Defining Honors Culture - Page 2
One striking illustration of honors culture is that this essay is written by a mathematician, not an anthropologist, sociologist, or historian. My attempt to define a culture despite my lack of formal training in fields that normally might be devoted to such investigations illustrates one cornerstone (I leave the other three to my respondents and critics) that is common to the culture of honors: taking intellectual risks. My predecessor at the University of Maine, Dr. Ruth Nadelhaft, sponsored a series of all-university luncheon discussions about best educational practices with the title “Risky Business.” All administrators, faculty, and students in honors are involved in this kind of risky business.
When talking with perspective honors students, I often find myself coming back to the term “motivation.” It might be tempting to say that honors is a culture composed of motivated individuals. However, after reflecting upon the individuals who most embody what I think of as honors culture, I contend that motivation is not the dominant trait. We surely all know students who are motivated, either by internal or external factors, but are not at all interested in taking risks or in stepping outside their comfort zone academically, socially, or culturally. Indeed, I am reminded of students I knew both as an undergraduate and as a faculty member who were highly motivated to be the best whatever (fill in the blank with your favorite profession) but did not want to take any course that might somehow thwart or slow their progress toward their job/graduate school/professional school. They were motivated by their personal economies and expended all their capital (time, emotion, mental energy) on their prescribed goals, looking for the least expensive (easiest grades, least amount of time, least challenging) way to satisfy any additional requirements. In my experience, such students are least likely to be interested in the challenges of honors education.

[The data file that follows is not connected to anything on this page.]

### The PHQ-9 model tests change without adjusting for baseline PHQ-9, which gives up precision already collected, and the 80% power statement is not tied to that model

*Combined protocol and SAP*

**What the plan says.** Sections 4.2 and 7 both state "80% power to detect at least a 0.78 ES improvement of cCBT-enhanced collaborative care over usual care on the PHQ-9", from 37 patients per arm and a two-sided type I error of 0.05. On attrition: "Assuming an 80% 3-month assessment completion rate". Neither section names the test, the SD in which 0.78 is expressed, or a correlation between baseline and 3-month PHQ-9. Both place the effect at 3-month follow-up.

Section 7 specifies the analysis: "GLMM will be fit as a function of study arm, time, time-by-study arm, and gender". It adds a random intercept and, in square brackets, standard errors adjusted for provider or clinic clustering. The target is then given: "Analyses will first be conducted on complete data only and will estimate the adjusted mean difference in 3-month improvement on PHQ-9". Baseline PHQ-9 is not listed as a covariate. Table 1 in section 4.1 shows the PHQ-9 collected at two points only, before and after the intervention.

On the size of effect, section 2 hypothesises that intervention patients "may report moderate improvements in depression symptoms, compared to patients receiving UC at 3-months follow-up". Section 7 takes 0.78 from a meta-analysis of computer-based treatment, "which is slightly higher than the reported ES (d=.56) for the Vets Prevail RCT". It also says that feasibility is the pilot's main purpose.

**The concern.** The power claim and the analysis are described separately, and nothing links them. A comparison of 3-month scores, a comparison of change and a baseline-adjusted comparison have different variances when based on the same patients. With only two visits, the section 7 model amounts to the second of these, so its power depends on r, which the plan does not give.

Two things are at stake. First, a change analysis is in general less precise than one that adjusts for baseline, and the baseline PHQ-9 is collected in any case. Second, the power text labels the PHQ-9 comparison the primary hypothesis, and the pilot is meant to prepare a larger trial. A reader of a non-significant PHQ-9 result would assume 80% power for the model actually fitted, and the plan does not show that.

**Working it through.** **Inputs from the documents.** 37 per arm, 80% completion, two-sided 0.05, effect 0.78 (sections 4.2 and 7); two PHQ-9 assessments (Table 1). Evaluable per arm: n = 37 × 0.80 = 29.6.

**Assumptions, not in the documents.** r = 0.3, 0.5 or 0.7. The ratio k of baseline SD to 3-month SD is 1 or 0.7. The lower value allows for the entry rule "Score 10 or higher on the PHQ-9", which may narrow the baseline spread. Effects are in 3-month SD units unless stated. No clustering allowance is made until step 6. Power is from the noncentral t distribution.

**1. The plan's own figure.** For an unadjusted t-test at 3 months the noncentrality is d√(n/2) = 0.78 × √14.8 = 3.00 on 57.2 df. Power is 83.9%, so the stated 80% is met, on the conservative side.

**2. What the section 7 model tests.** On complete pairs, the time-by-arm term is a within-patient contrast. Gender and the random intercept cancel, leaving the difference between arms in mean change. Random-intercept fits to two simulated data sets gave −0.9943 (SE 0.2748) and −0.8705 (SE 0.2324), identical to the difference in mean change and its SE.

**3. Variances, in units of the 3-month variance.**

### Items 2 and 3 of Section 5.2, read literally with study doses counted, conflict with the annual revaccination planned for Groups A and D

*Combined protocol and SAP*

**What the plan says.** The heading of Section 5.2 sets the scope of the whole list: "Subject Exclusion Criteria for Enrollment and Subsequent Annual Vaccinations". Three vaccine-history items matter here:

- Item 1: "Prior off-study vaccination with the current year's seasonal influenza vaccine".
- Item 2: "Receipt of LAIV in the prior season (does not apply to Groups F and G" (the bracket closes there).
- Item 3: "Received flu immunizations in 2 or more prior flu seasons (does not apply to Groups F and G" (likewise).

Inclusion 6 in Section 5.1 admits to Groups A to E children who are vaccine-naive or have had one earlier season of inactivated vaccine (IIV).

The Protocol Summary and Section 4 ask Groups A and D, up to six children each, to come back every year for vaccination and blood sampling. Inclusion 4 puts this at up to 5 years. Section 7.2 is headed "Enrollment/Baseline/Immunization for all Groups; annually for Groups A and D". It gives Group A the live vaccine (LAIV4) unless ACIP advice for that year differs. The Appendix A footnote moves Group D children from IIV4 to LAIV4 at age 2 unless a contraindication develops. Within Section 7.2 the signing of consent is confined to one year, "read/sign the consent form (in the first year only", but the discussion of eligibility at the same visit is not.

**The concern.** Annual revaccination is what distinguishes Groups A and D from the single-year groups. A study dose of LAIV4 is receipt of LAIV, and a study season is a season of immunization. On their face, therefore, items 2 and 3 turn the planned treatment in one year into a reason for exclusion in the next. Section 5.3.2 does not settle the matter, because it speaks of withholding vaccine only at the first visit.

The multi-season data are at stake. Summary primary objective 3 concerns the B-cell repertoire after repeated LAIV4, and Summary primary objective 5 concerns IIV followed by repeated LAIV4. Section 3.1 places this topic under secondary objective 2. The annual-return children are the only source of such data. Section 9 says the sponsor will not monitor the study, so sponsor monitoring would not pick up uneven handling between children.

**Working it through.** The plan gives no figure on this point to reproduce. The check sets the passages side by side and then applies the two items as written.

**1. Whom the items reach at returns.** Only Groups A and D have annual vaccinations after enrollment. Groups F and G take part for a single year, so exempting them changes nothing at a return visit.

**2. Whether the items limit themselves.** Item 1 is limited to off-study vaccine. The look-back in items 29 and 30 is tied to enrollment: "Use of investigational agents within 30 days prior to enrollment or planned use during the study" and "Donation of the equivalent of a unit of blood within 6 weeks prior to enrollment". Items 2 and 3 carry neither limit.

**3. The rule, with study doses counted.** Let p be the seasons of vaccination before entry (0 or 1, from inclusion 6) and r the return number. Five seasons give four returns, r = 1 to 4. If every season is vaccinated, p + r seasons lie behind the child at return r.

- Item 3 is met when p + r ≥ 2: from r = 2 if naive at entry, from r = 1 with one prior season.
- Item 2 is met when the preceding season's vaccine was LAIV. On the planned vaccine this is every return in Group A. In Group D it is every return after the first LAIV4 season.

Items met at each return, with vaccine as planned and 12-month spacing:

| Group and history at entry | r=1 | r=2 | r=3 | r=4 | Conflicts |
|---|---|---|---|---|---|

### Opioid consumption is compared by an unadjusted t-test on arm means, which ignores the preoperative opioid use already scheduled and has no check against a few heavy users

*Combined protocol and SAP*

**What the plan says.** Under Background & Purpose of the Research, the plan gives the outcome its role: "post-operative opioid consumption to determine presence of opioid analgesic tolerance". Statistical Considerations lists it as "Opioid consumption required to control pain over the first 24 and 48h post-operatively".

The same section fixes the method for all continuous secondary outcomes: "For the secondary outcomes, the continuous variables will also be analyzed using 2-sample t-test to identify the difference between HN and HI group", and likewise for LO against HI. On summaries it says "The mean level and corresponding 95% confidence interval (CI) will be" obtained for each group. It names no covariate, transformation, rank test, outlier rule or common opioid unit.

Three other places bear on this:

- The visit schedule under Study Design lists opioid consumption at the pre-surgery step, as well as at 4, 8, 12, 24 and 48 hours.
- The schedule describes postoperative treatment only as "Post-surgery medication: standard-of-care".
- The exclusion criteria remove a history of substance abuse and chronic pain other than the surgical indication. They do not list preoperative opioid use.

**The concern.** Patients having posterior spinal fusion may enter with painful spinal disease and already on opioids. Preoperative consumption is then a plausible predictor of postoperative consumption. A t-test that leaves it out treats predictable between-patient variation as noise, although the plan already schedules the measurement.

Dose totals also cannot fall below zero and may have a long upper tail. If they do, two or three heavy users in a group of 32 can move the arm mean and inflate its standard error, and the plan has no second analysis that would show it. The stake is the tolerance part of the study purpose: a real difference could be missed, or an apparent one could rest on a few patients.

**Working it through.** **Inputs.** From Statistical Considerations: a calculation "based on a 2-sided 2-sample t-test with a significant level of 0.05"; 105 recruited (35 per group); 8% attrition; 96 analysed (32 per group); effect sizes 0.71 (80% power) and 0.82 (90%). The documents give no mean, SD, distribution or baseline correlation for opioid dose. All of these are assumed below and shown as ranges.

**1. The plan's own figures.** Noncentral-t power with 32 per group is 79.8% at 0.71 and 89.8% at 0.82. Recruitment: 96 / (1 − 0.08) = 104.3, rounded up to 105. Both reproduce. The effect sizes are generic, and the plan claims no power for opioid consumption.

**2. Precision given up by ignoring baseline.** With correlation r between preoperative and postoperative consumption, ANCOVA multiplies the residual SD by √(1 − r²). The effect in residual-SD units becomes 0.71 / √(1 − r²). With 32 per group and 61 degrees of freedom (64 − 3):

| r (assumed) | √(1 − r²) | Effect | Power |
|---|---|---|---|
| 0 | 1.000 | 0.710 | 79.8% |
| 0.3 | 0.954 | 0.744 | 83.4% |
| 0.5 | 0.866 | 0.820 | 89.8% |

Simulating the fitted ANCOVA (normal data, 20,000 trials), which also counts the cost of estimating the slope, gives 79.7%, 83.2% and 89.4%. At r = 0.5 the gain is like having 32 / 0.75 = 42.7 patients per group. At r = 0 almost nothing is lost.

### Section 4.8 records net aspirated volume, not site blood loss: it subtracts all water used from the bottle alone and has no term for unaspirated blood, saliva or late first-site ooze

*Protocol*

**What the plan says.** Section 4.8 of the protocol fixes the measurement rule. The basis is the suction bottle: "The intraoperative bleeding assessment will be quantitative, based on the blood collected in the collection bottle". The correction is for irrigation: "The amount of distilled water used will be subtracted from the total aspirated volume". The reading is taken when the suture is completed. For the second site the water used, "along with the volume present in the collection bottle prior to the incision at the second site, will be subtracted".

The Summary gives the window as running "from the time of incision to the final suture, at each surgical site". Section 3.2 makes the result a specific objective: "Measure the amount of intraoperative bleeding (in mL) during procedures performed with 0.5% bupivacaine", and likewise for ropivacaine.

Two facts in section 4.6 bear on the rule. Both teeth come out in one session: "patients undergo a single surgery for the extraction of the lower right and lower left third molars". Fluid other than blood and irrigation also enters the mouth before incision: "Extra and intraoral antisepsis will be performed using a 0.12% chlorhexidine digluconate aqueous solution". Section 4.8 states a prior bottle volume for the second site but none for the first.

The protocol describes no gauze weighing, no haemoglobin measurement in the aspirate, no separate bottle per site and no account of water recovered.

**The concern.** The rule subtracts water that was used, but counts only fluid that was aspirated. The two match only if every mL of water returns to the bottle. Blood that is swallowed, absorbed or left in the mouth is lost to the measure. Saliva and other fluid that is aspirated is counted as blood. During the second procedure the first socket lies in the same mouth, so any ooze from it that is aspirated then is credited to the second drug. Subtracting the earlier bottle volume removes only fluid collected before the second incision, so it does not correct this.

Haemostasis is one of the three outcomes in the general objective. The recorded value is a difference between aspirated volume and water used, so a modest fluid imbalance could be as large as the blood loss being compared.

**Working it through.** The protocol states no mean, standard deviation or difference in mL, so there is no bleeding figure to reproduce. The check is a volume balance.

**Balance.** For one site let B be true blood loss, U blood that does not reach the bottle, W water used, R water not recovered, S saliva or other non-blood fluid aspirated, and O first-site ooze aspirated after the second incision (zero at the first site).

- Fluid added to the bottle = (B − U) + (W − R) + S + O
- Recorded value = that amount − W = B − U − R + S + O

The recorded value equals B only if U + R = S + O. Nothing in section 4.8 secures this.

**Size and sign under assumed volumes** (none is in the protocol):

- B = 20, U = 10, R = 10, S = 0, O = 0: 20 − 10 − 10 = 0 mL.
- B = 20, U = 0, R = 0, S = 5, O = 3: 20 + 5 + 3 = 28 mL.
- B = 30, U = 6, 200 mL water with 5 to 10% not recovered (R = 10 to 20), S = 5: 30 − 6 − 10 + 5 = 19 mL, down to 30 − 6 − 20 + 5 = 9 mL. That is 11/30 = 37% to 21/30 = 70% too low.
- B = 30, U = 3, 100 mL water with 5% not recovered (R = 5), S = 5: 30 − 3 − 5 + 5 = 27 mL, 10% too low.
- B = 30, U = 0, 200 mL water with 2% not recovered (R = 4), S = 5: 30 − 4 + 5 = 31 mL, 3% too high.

Students in honors are willing to take intellectual risks both in their discipline and outside of it; they enjoy the challenge. They are the exceptional English students who revel in discussions of quantum mechanics and the outstanding engineers who can’t read enough history. Their personal economies guide them to get the most out of their undergraduate education. Sure, sometimes they are bored or turned off by topics they view as irrelevant to their education, but they are willing to explore and often find themselves surprised at their interest. They’re willing to take the risk.